Of course, the downside is our complex minds are able to imagine things that have a nearly zero chance of coming to fruition. That’s why the zombie apocalypse is a thing, could explain why Bitcoin is up nearly 150 percent this year… and might be the reason insomnia impacts more than a quarter of the U.S. population.

Limiting the impact of our imaginations requires mindfulness – a highfalutin new age term that means being able to take a step back from the thoughts whirling around your head and make a conscious choice about your actions.

If you’re awake in the middle of the night worried about an 8 a.m. meeting with executives, rather than dwell on what could happen in six hours, spend five minutes writing down your thoughts, then turn out the light, allow your mind to focus on something that relaxes you… and go to sleep.

This isn’t easy to do. It’s takes practice. Then some more practice. However, if you master the art of letting it go, you’ll get a good night’s rest and be better prepared to address things in the morning.

Perhaps the words from a song by Josh Groban in a much more recent holiday film – The Polar Express – will serve as your mantra: “You have everything you need / If you just believe.”


Three Decades

June, 1989 – Let’s get in our Magic Time Machine and go back to see what’s happening in the world.

The first HDTV broadcasts take place in Japan. The Solidarity Party is victorious in Poland’s election, setting off anti-Communist uprisings in Central and Eastern Europe. The events of Tiananmen Square are forever etched in our memories.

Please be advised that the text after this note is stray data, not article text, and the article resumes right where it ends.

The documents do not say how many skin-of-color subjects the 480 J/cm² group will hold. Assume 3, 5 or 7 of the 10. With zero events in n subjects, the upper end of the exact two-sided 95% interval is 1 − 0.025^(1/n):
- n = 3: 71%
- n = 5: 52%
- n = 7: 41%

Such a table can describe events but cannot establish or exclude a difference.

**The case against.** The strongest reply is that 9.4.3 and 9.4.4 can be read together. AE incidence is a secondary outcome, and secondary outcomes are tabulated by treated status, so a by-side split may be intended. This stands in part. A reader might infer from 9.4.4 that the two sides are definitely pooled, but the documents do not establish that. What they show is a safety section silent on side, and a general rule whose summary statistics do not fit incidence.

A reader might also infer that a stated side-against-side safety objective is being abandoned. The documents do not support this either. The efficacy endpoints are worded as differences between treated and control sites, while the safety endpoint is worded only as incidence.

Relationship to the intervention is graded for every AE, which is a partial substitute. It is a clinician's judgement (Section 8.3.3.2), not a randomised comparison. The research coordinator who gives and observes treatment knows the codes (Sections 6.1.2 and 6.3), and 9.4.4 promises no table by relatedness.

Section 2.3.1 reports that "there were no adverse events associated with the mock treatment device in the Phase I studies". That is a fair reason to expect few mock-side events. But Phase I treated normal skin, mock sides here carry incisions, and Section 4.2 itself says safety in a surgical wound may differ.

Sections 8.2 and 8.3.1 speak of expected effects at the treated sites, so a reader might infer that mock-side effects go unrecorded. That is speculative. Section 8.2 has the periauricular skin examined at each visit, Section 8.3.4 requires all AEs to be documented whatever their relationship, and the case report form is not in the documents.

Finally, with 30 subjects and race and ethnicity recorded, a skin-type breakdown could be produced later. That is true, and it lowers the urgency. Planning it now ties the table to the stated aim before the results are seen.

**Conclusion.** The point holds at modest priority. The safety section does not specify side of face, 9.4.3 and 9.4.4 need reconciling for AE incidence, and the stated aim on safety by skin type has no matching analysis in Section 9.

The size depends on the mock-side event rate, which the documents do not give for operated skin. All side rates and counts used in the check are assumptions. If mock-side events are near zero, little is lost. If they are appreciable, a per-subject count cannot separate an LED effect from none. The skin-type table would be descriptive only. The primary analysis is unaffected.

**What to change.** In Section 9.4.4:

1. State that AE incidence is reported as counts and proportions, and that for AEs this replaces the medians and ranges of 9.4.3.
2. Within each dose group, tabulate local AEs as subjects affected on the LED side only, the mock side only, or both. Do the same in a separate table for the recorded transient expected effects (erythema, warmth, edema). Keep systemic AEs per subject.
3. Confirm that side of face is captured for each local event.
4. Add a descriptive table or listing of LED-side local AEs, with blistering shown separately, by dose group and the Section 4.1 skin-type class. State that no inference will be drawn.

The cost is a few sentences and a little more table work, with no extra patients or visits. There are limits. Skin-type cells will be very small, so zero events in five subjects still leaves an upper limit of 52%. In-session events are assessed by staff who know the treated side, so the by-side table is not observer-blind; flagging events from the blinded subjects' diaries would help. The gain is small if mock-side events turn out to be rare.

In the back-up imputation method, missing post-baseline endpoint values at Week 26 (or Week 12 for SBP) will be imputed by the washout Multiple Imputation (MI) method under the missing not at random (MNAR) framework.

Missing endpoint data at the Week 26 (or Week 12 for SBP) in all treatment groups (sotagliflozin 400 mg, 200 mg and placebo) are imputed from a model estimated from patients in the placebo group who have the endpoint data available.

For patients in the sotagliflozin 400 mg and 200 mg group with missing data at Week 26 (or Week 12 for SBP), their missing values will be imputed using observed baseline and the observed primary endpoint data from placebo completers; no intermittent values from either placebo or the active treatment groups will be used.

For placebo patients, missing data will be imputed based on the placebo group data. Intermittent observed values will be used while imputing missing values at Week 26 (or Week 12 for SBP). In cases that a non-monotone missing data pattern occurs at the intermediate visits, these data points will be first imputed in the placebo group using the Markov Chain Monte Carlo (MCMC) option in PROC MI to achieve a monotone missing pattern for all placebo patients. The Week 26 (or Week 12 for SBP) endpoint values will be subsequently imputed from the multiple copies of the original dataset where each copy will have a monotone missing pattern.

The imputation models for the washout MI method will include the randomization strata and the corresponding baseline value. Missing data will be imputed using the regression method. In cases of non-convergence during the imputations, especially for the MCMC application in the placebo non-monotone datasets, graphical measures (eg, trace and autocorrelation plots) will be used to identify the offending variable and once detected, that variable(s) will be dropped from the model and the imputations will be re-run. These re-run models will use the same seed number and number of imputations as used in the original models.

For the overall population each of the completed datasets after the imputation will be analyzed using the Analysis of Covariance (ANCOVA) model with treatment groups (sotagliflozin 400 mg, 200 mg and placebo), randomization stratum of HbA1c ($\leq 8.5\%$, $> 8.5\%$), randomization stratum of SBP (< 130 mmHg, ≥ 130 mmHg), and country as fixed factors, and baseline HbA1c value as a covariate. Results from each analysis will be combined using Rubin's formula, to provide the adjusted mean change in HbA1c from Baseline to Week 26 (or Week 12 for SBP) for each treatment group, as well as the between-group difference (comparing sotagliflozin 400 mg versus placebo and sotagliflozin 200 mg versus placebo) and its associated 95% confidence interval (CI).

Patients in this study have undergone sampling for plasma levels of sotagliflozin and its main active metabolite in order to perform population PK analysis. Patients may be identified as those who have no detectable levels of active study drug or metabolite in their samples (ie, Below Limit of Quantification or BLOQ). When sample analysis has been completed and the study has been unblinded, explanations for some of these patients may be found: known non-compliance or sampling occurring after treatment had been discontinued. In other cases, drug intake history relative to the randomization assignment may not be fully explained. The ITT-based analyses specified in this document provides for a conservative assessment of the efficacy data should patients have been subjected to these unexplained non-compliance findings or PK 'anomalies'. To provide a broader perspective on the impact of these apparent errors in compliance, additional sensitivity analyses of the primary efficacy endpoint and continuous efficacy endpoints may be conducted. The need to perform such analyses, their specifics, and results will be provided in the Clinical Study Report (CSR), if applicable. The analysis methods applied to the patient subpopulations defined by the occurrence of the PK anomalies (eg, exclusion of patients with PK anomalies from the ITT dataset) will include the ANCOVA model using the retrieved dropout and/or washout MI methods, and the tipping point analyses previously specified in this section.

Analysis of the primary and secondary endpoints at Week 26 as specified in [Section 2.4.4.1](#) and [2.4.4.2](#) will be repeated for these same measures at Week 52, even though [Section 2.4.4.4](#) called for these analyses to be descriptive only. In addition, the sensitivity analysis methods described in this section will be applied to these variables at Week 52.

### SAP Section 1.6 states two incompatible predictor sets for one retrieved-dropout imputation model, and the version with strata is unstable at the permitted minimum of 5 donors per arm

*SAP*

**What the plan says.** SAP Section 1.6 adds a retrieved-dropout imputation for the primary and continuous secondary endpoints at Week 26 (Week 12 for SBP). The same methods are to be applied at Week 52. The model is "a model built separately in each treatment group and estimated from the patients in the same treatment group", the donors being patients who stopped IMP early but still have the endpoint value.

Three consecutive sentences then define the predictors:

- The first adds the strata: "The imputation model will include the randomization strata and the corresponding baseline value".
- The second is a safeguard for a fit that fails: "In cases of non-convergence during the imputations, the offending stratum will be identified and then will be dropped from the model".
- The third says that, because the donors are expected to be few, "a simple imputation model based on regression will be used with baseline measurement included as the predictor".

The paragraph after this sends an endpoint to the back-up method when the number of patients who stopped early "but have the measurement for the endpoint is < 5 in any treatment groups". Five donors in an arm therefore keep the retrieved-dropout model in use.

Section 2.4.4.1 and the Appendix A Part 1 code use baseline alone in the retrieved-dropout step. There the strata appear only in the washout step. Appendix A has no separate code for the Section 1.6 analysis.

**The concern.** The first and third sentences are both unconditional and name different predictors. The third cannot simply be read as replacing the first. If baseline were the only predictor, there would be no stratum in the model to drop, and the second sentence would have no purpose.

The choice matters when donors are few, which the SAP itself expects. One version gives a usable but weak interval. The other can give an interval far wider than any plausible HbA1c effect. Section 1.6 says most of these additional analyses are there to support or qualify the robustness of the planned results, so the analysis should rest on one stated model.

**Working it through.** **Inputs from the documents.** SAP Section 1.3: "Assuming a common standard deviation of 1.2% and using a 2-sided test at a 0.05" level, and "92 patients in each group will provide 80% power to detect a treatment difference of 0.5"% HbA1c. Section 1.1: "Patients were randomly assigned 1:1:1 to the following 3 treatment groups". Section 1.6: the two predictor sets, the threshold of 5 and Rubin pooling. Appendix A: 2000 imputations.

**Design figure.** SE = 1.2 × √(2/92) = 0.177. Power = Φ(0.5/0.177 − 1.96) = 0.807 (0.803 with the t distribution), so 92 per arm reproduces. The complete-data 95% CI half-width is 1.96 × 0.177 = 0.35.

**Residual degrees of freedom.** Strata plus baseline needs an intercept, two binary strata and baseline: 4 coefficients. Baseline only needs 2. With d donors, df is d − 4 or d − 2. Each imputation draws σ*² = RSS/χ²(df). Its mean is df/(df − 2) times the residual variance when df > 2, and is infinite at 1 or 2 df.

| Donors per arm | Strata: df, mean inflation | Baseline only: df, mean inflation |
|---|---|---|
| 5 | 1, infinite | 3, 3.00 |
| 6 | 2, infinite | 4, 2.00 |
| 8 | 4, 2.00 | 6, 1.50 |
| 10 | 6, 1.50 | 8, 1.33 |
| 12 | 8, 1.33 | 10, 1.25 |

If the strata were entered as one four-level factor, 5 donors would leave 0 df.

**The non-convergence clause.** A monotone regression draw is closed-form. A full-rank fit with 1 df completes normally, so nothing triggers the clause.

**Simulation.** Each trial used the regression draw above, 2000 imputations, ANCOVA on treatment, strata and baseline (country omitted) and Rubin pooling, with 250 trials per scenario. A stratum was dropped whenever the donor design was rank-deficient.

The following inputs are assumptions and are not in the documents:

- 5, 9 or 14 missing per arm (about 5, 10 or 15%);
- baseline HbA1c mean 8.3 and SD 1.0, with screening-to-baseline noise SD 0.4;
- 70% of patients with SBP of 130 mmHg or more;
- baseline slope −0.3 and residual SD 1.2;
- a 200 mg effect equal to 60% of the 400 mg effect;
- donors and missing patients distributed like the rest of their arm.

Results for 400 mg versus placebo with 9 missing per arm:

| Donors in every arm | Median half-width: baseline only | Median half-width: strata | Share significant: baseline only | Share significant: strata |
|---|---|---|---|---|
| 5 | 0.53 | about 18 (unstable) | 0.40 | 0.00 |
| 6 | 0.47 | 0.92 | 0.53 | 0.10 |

And… in Arlington, Texas… Kathy and I exchange vows… 30 years ago today. We’ve shared many wonderful experiences…

the births of three children, now adults and soon to all be graduates of our alma mater, the University of Texas at Austin; UT football game tailgating; family vacations to Mexico, Walt Disney World (twice) and a few other wonderful places; Phantom of the Opera in London, limbo dancing in Jamaica and Sonoma County’s Russian River Valley wineries; our favorite restaurants; good health; financial resources; loving family and close friends

Happy Anniversary, Kathy. Here’s to 30 more.

Addendum: When I met with our long-time family priest to schedule the wedding at his church, his secretary came in with the parish calendar. She named several dates and I said, “That won’t work. The Rangers have a game that day.” After three tries, we found one. He later told us that when I left, she looked at him and said: “That marriage will never last, if he can’t give up going to a Rangers game for his wedding.” He had a good laugh… since she didn’t know I was the producer of their cable broadcasts.


Northern Lights

Canadians have a reputation for being polite… typically acting in ways that are kind and considerate. Having spent more than two months there the past few years working with leaders from the western provinces across the country to Newfoundland, I think that perception is true.

Whether training, facilitating meetings or joining in a walk-around, there were three times I heard someone behaving in a contrary way. From my experience, our ‘friends to the north’ typically see the glass almost full and seek solutions to challenges. I find it inspirational to be around them.

Good for the ego, too, as the evaluation rankings I receive are always high.

Although, one of them did tell me recently: “Take our ratings with a grain of salt. We never say anything bad about anybody.” Maybe I should limit the references to college football, Tex-Mex and ‘Hamilton’ from now on.